A Guide To Essential Camera Movements For Top Notch Video Production

Video Production

The camera is the primary tool for any filmmaking project. Unless we are talking about animated movies, a camera is the only tool that symbiosis cinema.

Interestingly, even in an animated film, the studio will mimic real-life camera movements to achieve their end goal of creating a film.


Need For Camera Movements

The need for camera movements is not a must, but arrises from three primary factors:

To Show Action

The number one need for camera movement is to show action. If a subject were to move in the frame, the camera would need to progress with the subject to capture the motion. Without this simple movement, the subject might exit the frame.

To Complement Music.

Background music is designed based on the video’s mood and should not merely be for listening pleasure. You can also use an online video editing tool like InVideo to add music to video.

However, while making a music video, camera movements are pre-planned to the beat to complement the music track.

To Draw Emphasis

Another use of camera movement is to bring attention to a particular aspect of the frame. The cinematographer might decide to move a shot around to highlight a section. This process can also be done with a focus-shift or editing.

What Camera Movements Add Value?

In the art of filmmaking, the camera and the cinematographer’s skills play a very significant role. Here are some exciting camera movements you can incorporate to get top-notch videos.

Pan Shots Using Sliders

The slider is one of the most comfortable equipments for a shoot. It creates classy looking camera movements with minimal efforts. You will need a slider-mount to get this shot perfectly. The slider is a long horizontal track on which the camera can be moved to produce a drift-action.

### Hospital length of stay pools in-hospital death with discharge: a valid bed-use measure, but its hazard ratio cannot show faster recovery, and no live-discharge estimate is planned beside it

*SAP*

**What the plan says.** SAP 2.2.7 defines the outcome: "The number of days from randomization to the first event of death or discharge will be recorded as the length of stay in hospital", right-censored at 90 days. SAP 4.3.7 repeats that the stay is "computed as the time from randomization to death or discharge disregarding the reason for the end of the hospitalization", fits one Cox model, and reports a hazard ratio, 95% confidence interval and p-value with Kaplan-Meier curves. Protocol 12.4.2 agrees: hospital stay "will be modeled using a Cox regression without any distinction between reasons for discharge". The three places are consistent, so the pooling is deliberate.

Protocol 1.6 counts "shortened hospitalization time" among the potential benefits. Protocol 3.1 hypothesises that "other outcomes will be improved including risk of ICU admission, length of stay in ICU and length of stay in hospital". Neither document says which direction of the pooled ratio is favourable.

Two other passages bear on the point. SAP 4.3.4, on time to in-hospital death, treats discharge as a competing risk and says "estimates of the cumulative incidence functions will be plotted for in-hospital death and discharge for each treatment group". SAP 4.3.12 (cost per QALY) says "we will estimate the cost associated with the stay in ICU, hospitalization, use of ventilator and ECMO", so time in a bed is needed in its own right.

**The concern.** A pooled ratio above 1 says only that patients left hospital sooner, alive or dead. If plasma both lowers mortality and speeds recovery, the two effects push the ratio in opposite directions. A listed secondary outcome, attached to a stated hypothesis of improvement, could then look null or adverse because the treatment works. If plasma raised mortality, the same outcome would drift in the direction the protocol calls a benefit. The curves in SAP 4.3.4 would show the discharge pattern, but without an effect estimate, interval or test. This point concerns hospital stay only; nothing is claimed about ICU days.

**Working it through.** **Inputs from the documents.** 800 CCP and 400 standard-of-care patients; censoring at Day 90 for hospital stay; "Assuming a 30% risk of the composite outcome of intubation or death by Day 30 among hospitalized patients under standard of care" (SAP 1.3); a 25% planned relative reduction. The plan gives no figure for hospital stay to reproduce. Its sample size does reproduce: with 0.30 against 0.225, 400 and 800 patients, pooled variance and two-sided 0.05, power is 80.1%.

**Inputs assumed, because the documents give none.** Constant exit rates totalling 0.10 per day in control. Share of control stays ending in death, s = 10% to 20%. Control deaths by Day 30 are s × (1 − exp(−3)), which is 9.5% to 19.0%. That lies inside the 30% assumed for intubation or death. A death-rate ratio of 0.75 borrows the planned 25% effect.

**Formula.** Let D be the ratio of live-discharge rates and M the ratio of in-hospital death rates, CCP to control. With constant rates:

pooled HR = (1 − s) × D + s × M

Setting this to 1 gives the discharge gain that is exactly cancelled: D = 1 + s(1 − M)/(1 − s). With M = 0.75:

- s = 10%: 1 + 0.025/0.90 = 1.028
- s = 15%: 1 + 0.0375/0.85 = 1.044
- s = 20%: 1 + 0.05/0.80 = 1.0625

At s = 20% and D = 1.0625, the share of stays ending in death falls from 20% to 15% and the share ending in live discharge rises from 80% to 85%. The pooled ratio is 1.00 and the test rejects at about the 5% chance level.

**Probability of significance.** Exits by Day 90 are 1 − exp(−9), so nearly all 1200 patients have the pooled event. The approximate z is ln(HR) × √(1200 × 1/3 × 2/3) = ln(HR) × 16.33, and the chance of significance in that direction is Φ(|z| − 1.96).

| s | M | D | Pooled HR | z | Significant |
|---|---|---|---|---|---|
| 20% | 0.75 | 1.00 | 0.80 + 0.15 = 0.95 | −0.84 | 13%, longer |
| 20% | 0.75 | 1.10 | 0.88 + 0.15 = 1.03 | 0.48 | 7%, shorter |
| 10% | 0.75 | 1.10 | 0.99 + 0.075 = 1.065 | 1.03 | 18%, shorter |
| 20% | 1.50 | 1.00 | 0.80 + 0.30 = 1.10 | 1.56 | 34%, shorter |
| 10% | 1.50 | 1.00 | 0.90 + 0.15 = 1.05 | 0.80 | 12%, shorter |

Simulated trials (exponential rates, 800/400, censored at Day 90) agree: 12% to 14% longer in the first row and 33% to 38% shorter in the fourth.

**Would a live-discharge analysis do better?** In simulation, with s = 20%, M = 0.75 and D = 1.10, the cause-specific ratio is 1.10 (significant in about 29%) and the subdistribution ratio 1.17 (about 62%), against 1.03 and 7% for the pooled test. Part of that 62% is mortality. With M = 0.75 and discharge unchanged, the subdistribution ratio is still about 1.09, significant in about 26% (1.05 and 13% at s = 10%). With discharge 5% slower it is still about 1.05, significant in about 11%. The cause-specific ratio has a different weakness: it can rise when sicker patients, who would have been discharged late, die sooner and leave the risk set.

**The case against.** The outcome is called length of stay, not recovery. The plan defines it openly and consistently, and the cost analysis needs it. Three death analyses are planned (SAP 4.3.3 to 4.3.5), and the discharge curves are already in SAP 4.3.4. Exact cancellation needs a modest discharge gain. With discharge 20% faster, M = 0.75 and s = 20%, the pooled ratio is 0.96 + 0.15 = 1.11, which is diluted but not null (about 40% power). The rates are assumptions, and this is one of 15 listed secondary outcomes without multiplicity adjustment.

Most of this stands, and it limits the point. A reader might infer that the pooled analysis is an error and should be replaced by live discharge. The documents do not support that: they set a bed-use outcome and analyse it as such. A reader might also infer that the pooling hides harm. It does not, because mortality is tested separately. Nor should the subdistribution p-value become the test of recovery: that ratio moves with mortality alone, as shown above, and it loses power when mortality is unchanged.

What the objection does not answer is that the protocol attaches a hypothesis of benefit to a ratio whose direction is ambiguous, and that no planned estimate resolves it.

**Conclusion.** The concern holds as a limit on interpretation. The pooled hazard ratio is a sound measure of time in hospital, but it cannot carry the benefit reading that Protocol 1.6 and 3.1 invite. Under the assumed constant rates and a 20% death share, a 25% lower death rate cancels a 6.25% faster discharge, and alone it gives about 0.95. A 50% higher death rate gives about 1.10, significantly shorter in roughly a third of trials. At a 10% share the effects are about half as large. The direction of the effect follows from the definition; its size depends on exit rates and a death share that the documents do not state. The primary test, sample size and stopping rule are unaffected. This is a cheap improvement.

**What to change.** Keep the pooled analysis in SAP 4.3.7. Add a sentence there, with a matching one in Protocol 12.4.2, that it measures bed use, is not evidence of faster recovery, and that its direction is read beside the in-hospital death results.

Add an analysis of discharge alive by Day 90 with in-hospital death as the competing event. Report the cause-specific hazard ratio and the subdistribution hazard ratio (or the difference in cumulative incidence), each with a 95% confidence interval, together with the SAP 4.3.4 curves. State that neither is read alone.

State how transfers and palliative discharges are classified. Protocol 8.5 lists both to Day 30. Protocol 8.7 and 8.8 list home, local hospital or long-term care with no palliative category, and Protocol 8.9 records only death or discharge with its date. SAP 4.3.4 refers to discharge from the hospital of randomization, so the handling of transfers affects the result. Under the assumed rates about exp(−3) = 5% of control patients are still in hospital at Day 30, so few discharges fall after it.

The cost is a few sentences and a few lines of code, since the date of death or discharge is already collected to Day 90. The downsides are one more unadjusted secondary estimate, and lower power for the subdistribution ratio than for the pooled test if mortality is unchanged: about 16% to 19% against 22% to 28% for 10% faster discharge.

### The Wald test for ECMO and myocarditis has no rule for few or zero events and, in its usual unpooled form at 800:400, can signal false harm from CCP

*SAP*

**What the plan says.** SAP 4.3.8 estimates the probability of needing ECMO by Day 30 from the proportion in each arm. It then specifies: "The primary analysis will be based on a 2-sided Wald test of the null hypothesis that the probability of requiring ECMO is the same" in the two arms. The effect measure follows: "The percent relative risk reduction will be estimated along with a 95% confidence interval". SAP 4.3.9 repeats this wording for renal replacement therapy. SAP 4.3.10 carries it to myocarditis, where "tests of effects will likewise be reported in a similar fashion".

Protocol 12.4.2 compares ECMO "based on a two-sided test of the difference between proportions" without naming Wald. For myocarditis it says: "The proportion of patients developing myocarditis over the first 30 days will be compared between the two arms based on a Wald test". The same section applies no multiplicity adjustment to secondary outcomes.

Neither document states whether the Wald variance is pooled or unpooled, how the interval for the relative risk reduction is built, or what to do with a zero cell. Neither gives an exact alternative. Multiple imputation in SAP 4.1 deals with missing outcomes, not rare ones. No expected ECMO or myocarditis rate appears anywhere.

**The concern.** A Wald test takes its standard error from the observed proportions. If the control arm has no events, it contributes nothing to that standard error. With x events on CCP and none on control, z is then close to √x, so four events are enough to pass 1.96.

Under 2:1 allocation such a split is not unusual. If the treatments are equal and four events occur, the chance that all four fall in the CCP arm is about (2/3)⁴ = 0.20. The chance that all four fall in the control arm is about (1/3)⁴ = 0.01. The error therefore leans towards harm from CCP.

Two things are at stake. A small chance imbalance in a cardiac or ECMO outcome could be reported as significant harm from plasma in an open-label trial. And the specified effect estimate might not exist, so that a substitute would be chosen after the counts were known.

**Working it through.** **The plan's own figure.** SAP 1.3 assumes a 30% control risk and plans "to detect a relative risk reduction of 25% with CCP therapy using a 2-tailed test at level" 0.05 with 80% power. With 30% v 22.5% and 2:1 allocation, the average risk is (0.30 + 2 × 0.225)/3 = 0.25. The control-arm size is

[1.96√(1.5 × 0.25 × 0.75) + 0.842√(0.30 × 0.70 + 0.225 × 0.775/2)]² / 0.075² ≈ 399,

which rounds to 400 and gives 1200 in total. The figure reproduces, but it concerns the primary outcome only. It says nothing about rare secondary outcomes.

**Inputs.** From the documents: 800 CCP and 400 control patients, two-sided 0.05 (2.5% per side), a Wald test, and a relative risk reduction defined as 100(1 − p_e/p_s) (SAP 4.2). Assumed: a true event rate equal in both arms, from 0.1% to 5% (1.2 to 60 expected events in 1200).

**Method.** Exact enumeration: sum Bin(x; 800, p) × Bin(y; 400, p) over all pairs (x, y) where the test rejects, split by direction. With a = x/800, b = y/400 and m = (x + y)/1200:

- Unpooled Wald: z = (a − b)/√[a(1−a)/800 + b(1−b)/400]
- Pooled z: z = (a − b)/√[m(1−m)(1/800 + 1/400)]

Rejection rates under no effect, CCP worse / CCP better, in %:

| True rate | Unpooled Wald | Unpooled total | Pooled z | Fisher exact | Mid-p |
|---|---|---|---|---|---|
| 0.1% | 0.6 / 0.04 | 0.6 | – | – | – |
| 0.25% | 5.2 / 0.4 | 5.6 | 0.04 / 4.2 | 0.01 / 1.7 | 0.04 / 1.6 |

More advanced mounts come with a remote control or a mobile application. These will allow you to sync your slider-mount to the phone and remotely move the camera along the axis. This device will give you a well-timed, smooth shot.

These can be used to zoom into a subject or slide parallel to them. Like films that need a bigger camera on a more extensive project, you would use a track-setup. Which is the same as a slider, but placed on the ground, like train tracks.

The slider shot is ideal since it gives a butter-smooth movement, and adds some dynamicity to a simple frame.

Follow Shot Using A Steady Camera

A follow-movement shot is one where you mimic the actions of the subject with the camera. These are commonly used in dance-videos. This following motion gives the impression that the camera is another person within the shot.

Skateboarding videos where the subject needs to be followed all along the course also practice the follow-shot. A simple shot of a protagonist walking into a room, and the camera following them from behind is also an example of a follow shot. The idea is to complement the movements of the subject.